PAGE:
Conjugated Multiple Bonds



When each adjacent atom in a row of have a p orbital with the same orientation, a px orbital for example, the p orbitals will combine to make pi orbitals that extend over all those atoms. The atoms in such a set have a conjugated pi system.

For a conjugated set of n atoms:
  1. n atomic p orbitals forms a set of n pi symmetry molecular orbitals

  2. average energy of the pi molecular orbitals equals the average energy of the p orbitals

  3. as n increases, the energy difference between the pi molecular orbitals decreases




Why is this important? When molecules contain pi bonding orbitals, the highest occupied molecular orbital (HOMO) and the lowest unoccupied molecular orbital (LUMO) are typically pi symmetry molecular orbitals.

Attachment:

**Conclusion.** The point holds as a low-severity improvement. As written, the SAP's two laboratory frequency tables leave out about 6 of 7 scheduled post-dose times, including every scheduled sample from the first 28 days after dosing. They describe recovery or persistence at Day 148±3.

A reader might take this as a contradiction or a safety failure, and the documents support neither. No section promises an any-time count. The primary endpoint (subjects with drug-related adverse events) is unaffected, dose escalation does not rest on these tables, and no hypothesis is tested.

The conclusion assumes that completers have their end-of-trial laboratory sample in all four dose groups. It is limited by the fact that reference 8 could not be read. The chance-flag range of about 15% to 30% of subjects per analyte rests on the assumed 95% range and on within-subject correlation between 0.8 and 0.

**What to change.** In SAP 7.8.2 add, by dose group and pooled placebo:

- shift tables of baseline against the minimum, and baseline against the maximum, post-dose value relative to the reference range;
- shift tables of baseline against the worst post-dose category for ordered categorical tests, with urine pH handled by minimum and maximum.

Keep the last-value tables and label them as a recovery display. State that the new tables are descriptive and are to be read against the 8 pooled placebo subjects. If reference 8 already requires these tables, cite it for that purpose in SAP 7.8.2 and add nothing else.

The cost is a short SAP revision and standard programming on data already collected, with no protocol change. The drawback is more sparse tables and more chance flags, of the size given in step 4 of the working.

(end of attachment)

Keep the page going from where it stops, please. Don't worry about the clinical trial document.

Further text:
Molecules are colored when they absorb visible light. In unsaturated molecules, an electron is promoted from one pi orbital to another. The difference in energy between these orbitals determines the wavelength of light that the molecule can absorb.



The molecules in the table above are all colorless. The energy between the HOMO and LUMO pi orbitals is above the visible light region. They absorb light in the shorter wavelength ultraviolet region of the spectrum.

The beta-carotene molecule, with 26 interacting p orbitals, does absorb visible light. You've seen that ozone acts as a bleach, converting the orange molecule to a colorless one. This is because it breaks the pi system. Instead of 26 interacting p orbitals with an energy gap in the visible region, there is a 14 p orbital unit and a 10 p orbital unit. These pi systems have a HOMO-LUMO energy gap in the ultraviolet.




Professor Patricia Shapley, University of Illinois, 2012